140. Deeply and fully covered in love.

[John 21]

You had to know the fishermen of Galilee to write this account.  Nighttime was the best for fishing.  The catch described here is something that often happened on the lake.  The man with the net relied on the call or bell of someone who sat at a higher place to see where the shoals of fish were moving.  Jesus was acting as guide to the fishermen that day.

Jesus is only recognized when He reveals Himself to people.  Maybe the grey of dawn was still too dark for them to see Him clearly.  Again, love brought sight.  John saw and when Peter saw, he ran.  Peter was only in a loincloth like all fishermen when they worked.  He put on his tunic.  To greet somebody was holy (a religious act) and he clothed himself for it.

The chapter was obviously added to emphasize the reality of the resurrection.  Many would say that some of Jesus’ appearances were visions of the disciples, even hallucinations.  The Gospels all insisted that the risen Christ was a real person.  The tomb was empty and Christ had the wounds in His hands and side to prove it.

A vision was unlikely to point out the shoal of fish to the fishermen.  A vision was not likely to make a fire and fry fish on it for a meal to share.  John tells us in the previous chapter how Jesus showed His hands and side.  Jesus insisted that they touch Him to make His resurrection real and undisputed.

Jesus conquered death.  He made sure they had no doubt.

John names the number of fish for a reason.  A catch of 153 fishes had to be divided between the partners on the boat.  It was an exceptionally large catch but there is more.

According to the numbers and words of the ancient world hundred represented the fullness of the flock (Matthew 18:12).  The good seed in fertile ground was hundred-fold.  The number fifty represented the remnant of the Jews and the three is for the Trinity that does it all.

The net is the church, no exclusiveness or selectiveness.  It is big enough for all.  The church should embrace like Jesus did.

For the three times Peter denied the Lord, Jesus gave him three times to confirm his love for the Lord.  He most certainly knew Peter was full of guilt and shame about the denial, and He made sure to bring Peter to a place where love is the topic and not shameful failure.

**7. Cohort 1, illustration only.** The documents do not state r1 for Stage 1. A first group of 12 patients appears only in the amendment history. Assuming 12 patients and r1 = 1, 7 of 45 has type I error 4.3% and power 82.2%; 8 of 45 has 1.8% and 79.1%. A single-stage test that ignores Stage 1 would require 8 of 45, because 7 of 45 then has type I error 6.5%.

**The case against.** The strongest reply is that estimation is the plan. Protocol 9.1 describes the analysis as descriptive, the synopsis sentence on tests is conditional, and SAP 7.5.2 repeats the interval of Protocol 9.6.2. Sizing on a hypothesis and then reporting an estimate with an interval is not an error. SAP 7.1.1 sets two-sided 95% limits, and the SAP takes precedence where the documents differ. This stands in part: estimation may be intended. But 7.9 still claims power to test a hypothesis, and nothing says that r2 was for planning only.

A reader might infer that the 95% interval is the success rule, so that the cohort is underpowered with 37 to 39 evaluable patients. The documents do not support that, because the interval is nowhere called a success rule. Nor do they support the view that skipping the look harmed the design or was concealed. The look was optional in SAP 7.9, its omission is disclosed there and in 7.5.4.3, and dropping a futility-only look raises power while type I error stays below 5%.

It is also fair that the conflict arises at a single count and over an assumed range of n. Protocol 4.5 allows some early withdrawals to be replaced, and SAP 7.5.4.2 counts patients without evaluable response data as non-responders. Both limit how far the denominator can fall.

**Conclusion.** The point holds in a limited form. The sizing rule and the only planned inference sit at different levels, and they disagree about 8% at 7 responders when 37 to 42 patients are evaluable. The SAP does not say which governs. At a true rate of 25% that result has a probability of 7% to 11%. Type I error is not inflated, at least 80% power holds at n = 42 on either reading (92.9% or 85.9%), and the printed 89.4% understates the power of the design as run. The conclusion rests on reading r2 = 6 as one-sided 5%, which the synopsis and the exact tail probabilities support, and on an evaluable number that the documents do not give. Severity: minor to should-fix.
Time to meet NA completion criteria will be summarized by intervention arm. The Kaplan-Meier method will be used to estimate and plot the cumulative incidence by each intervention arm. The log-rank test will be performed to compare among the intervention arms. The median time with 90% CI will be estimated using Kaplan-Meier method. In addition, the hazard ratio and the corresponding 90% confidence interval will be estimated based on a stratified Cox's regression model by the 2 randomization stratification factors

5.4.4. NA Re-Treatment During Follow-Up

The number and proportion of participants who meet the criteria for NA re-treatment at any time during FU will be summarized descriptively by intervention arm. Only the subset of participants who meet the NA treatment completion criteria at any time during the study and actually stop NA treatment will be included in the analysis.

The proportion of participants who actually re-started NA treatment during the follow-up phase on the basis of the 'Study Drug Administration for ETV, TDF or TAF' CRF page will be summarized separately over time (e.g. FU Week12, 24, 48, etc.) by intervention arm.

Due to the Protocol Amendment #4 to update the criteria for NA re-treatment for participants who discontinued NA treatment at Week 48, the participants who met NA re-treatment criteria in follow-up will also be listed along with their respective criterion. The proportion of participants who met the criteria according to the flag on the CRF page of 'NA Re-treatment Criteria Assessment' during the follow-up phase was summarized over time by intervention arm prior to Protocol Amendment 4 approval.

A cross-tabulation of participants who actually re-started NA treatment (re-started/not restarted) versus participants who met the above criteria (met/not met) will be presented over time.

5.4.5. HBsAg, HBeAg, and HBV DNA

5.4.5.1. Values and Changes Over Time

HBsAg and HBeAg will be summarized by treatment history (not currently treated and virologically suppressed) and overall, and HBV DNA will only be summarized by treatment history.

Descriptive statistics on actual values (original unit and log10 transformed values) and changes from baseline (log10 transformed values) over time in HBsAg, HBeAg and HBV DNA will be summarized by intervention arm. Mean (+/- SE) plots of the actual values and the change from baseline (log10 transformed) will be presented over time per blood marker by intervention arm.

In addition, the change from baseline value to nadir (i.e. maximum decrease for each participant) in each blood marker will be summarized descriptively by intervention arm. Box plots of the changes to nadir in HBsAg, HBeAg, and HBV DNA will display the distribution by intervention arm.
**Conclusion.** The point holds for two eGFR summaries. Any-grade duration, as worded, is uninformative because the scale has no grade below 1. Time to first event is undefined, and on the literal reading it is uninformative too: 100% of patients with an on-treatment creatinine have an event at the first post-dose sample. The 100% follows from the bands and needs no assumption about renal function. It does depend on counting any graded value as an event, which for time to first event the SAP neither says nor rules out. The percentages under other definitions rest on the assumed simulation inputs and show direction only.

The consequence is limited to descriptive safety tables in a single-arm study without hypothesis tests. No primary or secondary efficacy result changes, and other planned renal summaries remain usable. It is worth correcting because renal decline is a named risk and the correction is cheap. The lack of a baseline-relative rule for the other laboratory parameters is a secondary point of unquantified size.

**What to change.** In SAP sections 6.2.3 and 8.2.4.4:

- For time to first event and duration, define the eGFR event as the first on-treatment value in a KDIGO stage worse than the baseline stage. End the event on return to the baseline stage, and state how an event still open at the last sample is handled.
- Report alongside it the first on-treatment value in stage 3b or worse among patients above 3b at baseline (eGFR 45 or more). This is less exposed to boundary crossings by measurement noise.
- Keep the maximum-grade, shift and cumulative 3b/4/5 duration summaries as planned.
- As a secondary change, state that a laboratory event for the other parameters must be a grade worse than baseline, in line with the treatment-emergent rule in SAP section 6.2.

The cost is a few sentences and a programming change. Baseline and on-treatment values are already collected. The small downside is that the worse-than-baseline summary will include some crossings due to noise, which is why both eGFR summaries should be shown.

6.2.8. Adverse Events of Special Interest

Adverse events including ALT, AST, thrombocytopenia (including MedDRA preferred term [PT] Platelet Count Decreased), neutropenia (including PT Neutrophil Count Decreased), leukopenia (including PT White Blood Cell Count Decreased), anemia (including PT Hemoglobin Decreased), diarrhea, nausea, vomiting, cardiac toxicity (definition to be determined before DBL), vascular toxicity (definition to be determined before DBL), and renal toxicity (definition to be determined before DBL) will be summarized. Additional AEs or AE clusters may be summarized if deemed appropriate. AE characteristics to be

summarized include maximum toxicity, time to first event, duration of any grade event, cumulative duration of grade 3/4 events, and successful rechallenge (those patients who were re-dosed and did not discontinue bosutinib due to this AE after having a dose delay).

With each declaration of love Peter received a task.  His declaration was to equip him for the task ahead.  Love is privilege but also responsibility.  In the end his love for Jesus had him die on a cross as well.  He was crucified upside down, because he did not feel worthy to die the same way Jesus did.  Incredibly the Romans obliged.  What courage Peter displayed that day, after the equipping of love on this day and the touch of fire to empower on the day of Pentecost.

Peter’s role in the early church was forever established.  He was a shepherd and he cared deeply for the flock of Jesus.

Jesus asked: Peter do you agapé Me?  Peter answered: Lord I phileo you.

Agapé is the amazing love of God for humankind.
It is defined like this: Unconditional love, love by choice and not by chance. Love by an act of the will. The word denotes unconquerable benevolence and undefeatable goodwill.  Agape will never seek anything but the highest good for fellow mankind.  Agapé (noun) is the word for God’s unconditional love.  It does not need an affinity, chemistry or feeling.  It is a word that exclusively belongs to the Christian community.  It is virtually unknown to writers outside the New Testament.  It is as if the word existed in Greek and waited for Jesus to give content to its full meaning.

God loves unconditionally.  Jesus on the cross was proving God’s love in the deepest and most glorious way possible.

Peter knew he was not capable to love that way.  His uncertainty is reflected in the word he uses for love – phileo, which means brotherly love.

The second time Jesus asks: Peter, do you agapé Me? Peter answers: Lord I phileo you.

The third time Jesus asks: Peter, do you phileo Me? Peter answers: Lord, You know all things. You know that I phileo You.

Peter acknowledges his deficient love, very real and very truthful.  He acknowledges that Jesus knows this and there is no point in pretending.

One can almost feel the raw heart to heart communication that cuts to the bone of the matter.  Peter is restored and forgiven.  His relationship with Jesus is cemented in the love he experiences in the words of Jesus.  Jesus puts the whole burden of love for the church that will be birthed on the day of Pentecost on Peter.  He knows Peter is forever changed.  He knows just how deeply this man loves Him.